I have been learning about the x86 assembly language by analyzing a binary using radare2 that is stored on a Intel 80386 machine. When I have been analyzing functions on the binary, I noticed that "XREF" is repeatedly called from various addresses in the file:

enter image description here

What does it mean? I've looked up "xref" all over the web and have been unable to find any definitive answer.

2 Answers 2


Cross References (or simply XREFs) is a feature of disassemblers to show you where certain functions and objects were called from or which functions and objects are used by a specific function. We can simplify it by relate to it as XREF-To and XREF-From. The referenced can be either Data or Code.

XREFs are a valuable resource when we want to figure out exactly where a function was called from or what functions the current function calls. This, as you understand, can be quite useful, so we don’t have to iterate the stack for frame pointers to look for the function that called the current function or alternatively searching by hand for a CALLs to specific addresses.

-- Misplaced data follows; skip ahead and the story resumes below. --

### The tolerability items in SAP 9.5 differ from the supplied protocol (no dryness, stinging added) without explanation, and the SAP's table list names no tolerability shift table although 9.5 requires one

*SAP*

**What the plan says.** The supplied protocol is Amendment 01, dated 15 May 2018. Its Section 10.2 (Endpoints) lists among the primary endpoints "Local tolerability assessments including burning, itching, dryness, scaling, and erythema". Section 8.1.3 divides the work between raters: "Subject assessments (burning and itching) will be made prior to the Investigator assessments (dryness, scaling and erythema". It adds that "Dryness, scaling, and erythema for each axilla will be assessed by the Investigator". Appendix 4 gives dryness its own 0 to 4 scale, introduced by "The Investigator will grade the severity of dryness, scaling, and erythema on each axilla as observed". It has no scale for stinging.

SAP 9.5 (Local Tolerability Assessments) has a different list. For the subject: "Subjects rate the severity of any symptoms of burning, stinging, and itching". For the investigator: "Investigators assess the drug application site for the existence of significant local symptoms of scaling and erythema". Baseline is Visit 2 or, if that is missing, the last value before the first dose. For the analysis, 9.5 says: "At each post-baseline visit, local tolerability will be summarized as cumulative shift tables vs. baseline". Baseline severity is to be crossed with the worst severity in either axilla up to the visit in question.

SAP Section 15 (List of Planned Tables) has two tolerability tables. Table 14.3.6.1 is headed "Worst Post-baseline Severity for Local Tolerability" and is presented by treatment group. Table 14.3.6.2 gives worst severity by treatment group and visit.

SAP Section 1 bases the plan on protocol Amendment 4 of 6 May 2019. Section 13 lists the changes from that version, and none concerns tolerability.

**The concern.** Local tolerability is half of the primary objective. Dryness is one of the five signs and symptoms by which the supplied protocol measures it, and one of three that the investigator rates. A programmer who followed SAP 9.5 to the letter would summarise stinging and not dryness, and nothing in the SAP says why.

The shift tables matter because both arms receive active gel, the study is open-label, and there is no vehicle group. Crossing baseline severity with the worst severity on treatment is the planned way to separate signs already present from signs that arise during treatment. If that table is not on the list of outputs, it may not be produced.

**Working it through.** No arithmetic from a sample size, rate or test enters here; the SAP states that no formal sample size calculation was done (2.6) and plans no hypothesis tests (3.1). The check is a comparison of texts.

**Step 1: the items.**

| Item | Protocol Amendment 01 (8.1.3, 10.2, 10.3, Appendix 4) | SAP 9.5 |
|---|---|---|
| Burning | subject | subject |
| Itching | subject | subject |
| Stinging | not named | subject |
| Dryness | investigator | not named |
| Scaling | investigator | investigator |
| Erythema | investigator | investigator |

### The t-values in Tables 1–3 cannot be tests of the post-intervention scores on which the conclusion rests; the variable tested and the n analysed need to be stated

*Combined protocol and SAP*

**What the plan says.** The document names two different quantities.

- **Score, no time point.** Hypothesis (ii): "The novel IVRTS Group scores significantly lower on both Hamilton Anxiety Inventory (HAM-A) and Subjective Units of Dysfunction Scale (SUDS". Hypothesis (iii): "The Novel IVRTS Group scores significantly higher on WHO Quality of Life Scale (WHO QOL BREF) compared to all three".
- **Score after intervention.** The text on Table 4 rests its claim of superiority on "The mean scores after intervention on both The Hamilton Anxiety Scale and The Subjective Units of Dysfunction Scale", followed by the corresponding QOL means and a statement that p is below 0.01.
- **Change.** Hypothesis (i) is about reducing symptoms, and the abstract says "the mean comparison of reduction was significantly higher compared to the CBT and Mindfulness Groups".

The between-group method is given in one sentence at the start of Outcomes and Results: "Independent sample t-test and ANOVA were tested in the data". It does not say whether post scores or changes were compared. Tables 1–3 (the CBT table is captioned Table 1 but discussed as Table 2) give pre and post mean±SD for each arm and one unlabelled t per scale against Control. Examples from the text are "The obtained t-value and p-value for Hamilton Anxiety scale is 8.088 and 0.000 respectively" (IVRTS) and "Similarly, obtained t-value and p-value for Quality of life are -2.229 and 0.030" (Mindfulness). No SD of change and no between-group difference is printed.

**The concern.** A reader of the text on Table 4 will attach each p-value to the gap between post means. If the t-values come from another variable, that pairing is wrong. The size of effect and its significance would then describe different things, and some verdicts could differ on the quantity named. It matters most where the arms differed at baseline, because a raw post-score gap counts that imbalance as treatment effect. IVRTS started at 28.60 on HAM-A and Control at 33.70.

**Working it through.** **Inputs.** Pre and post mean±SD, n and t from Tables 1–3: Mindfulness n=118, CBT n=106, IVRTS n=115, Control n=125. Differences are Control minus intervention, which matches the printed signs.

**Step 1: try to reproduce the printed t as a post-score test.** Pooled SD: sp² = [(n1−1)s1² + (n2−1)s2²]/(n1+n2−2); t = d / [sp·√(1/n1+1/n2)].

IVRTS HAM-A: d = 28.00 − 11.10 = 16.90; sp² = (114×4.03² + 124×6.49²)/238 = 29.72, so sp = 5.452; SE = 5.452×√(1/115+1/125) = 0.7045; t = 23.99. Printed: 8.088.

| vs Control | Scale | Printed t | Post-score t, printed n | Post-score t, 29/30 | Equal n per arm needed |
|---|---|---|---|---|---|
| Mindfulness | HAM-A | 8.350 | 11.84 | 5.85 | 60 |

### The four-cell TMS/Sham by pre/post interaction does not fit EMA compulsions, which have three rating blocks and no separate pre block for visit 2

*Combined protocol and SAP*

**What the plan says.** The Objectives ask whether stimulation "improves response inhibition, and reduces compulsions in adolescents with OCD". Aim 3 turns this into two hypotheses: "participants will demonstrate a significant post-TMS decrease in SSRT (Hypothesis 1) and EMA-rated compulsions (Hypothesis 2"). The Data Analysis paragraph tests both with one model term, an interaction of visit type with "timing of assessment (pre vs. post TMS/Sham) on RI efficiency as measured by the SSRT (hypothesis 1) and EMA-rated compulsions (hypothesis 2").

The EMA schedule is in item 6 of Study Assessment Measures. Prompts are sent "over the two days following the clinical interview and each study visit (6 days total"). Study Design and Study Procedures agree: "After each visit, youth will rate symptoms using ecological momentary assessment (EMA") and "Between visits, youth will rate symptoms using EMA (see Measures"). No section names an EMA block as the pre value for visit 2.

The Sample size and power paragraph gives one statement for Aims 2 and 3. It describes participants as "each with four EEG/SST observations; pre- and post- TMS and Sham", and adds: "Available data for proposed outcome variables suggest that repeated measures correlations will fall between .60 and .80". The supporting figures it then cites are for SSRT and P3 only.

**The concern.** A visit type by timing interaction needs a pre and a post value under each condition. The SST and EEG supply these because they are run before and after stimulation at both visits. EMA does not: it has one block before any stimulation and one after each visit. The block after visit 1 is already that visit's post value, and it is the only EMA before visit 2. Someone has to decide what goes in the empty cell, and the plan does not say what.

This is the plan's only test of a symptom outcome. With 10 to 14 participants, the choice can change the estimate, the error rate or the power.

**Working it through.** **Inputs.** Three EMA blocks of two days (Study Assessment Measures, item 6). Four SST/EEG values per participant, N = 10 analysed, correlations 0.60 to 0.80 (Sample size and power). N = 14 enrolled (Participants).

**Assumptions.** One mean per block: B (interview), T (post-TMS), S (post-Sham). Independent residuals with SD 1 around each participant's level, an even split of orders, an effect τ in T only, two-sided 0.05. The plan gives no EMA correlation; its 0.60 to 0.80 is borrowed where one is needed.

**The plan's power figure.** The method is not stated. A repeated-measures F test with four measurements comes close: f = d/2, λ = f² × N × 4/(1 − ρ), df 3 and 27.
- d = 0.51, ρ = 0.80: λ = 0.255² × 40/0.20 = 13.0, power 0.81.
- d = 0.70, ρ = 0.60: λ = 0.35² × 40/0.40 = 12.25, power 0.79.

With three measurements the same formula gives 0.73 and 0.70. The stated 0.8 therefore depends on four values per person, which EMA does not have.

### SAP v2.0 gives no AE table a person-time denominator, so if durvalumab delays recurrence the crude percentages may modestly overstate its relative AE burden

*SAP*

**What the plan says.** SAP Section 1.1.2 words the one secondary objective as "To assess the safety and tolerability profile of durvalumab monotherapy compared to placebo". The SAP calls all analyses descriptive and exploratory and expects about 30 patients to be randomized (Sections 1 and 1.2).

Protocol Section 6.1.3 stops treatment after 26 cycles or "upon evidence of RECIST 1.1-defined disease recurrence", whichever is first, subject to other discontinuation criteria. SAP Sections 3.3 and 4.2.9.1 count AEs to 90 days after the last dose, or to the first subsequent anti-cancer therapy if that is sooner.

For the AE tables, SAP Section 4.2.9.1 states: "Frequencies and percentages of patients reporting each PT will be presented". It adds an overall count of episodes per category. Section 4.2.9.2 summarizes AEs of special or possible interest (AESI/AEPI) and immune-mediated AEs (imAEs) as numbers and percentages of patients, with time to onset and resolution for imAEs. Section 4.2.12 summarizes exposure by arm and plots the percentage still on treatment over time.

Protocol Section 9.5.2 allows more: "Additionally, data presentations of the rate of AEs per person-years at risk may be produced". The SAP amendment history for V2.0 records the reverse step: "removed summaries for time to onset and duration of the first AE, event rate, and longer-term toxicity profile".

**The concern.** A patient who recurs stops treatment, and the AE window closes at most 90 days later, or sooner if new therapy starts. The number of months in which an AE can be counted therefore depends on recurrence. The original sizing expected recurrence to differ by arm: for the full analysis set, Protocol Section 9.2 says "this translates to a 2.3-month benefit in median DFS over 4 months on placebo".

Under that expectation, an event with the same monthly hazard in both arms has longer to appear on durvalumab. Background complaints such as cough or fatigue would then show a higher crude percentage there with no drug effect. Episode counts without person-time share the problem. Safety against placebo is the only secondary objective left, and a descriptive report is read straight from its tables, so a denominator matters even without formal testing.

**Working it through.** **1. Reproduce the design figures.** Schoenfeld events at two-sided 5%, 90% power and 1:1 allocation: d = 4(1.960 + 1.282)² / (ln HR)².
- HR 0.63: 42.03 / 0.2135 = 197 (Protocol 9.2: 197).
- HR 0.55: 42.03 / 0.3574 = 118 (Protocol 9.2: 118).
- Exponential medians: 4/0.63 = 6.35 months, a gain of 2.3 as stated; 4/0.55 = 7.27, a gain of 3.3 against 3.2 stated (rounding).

As can be seen in your screenshot, radare2 mentions that a specific address is referenced from ("XREF from") several different locations (addresses) in the code. Using radare's ax? subcommands you can easily view XREFS. For example, axt 0xfa1afe1 will show you Xrefs to 0xfa1afe1 and axf 0xfa1afe1 will show you Xrefs from 0xfa1afe1.


It means a cross-reference. It shows you that this part of code is called or referenced (like data) from another.

Your Answer

By clicking “Post Your Answer”, you agree to our terms of service and acknowledge you have read our privacy policy.

Not the answer you're looking for? Browse other questions tagged or ask your own question.